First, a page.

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In quoting illustrative passages from the Homeric poems, considerable use has been made of the admirable prose version of the Iliad by Messrs. Lang, Leaf, and Myers, and of the Odyssey by Messrs. Butcher and Lang. With the object, however, of securing a certain variety of effect, versified translations have . also been resorted to, their authors being duly specified in foot-notes. The citations of Helbig’s valuable work, Das Homerische Epos aux den Denkmälern erläutert, refer to the second enlarged edition published

in 1887.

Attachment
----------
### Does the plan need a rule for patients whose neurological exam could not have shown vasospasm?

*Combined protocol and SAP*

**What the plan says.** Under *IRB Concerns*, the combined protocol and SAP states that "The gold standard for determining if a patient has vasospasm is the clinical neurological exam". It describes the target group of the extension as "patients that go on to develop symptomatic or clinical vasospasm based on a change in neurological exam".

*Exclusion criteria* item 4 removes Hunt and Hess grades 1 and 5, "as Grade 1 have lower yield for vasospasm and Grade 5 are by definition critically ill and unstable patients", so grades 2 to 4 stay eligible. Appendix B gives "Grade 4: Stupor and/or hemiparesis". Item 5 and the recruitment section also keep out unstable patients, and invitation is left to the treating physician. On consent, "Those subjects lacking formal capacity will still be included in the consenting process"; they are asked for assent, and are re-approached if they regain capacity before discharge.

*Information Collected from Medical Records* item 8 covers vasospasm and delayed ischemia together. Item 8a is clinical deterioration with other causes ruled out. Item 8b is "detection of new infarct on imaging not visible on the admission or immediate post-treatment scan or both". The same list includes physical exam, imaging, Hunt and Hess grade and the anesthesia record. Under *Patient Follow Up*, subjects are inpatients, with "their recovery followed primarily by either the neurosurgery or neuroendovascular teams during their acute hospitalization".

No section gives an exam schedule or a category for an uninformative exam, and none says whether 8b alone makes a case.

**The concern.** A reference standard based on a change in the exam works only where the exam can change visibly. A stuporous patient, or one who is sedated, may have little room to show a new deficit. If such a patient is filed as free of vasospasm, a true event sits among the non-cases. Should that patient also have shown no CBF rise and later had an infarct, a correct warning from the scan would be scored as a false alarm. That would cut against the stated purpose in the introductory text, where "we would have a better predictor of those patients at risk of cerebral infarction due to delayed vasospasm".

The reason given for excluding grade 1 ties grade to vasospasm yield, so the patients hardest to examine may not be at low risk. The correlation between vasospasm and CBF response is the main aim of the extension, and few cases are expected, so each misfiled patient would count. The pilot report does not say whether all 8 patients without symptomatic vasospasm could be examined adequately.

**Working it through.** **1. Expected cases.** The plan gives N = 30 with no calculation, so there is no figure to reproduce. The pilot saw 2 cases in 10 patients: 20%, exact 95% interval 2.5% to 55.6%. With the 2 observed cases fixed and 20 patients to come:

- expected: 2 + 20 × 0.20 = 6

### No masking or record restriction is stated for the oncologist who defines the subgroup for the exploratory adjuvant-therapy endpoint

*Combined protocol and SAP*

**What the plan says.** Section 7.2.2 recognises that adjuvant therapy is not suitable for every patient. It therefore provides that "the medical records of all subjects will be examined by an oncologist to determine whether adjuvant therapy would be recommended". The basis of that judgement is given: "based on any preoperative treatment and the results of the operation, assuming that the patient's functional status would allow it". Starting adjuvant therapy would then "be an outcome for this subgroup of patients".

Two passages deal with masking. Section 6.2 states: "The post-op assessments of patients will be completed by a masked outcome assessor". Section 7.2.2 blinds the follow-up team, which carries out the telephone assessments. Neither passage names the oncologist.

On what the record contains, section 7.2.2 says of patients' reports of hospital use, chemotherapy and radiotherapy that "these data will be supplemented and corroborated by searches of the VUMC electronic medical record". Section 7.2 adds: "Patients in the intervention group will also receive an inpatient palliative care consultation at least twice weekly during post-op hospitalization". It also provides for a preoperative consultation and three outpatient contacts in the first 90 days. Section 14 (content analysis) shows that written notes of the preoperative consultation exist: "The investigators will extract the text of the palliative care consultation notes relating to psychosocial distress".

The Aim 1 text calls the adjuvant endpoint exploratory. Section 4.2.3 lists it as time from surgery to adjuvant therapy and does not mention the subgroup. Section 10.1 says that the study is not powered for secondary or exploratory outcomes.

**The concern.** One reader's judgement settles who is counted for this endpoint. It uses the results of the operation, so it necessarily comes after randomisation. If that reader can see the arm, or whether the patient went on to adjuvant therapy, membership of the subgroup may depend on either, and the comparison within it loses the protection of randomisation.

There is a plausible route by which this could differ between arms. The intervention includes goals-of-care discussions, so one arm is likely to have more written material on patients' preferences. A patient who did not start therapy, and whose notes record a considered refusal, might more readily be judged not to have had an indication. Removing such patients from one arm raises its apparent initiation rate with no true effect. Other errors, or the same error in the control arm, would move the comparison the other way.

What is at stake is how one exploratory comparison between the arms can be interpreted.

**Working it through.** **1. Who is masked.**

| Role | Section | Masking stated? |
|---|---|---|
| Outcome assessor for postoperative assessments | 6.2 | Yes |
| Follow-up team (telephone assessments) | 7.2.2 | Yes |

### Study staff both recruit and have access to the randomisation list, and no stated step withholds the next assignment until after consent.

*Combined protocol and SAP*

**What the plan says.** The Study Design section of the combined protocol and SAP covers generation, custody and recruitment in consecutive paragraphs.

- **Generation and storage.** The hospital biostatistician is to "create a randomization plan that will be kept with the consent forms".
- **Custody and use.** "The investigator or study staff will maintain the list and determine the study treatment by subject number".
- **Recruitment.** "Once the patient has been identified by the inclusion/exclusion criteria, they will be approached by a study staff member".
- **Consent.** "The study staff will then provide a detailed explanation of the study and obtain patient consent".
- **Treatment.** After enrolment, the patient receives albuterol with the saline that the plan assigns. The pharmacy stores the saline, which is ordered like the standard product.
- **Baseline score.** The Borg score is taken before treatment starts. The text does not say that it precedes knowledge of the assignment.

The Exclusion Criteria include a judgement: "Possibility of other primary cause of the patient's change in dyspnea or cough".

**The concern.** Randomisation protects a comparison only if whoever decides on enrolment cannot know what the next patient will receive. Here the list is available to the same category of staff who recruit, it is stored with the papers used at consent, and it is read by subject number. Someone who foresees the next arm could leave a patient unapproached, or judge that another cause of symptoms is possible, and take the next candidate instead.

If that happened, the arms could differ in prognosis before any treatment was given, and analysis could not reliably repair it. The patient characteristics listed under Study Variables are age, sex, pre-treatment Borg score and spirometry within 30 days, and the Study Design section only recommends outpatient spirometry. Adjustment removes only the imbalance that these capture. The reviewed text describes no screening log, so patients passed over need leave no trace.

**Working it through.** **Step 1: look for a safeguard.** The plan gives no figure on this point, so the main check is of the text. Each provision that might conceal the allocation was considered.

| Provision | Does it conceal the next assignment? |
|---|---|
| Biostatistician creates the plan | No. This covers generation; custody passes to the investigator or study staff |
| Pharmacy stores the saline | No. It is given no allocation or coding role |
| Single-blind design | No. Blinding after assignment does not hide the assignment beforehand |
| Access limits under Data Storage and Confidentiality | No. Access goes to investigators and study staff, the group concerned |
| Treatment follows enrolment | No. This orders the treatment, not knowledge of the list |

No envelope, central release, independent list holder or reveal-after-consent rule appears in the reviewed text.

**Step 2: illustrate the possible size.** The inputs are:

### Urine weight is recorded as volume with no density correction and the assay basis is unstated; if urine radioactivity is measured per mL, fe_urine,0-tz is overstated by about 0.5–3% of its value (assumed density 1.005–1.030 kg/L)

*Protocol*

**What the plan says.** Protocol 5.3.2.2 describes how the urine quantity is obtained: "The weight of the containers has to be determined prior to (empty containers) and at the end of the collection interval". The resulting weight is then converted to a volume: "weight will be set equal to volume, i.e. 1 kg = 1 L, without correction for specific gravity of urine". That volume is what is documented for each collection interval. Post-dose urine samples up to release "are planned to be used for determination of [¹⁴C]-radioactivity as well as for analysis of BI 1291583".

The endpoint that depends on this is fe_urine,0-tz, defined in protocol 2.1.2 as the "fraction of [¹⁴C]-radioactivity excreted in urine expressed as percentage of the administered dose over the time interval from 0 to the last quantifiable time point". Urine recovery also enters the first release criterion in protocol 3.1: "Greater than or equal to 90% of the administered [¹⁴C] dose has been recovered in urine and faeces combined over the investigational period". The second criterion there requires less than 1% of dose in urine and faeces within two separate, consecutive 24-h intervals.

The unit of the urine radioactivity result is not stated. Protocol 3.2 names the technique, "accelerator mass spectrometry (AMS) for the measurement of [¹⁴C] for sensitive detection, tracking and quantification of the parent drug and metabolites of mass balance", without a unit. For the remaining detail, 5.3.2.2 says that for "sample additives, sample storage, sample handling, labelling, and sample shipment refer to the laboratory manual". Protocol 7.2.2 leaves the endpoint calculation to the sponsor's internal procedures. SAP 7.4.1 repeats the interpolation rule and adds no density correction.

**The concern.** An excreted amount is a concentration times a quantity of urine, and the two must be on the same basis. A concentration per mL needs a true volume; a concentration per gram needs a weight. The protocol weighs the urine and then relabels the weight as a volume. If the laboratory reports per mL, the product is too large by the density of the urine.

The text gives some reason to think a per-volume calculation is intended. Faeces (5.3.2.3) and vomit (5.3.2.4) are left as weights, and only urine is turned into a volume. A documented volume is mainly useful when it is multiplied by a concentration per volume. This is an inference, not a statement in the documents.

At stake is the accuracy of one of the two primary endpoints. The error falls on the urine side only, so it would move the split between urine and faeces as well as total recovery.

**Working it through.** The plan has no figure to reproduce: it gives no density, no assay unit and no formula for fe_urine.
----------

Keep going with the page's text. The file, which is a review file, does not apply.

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The perennial youth of the Homeric poems is without a parallel in the history of art. No other imaginative works have so nearly succeeded in bidding defiance to the ‘tooth of time." Like the golden watch-dogs of Alcinous, they seem destined to be ‘deathless and ageless all their days.' Nor is theirs the faded immortality of Tithonus—the bare preservation of a material form emptied of the glow of vitality, and grown out of harmony with its environment. Their survival is not even that of an ‘Attic shape' whose undeniable beauty has, in our eyes, assumed somewhat of a recondite coldness, very different from the loveliness of old, when connoisseurship was not needed for appreciation. The Iliad and Odyssey are still auroral. They have the charm of an “unpremeditated lay,' springing from. R

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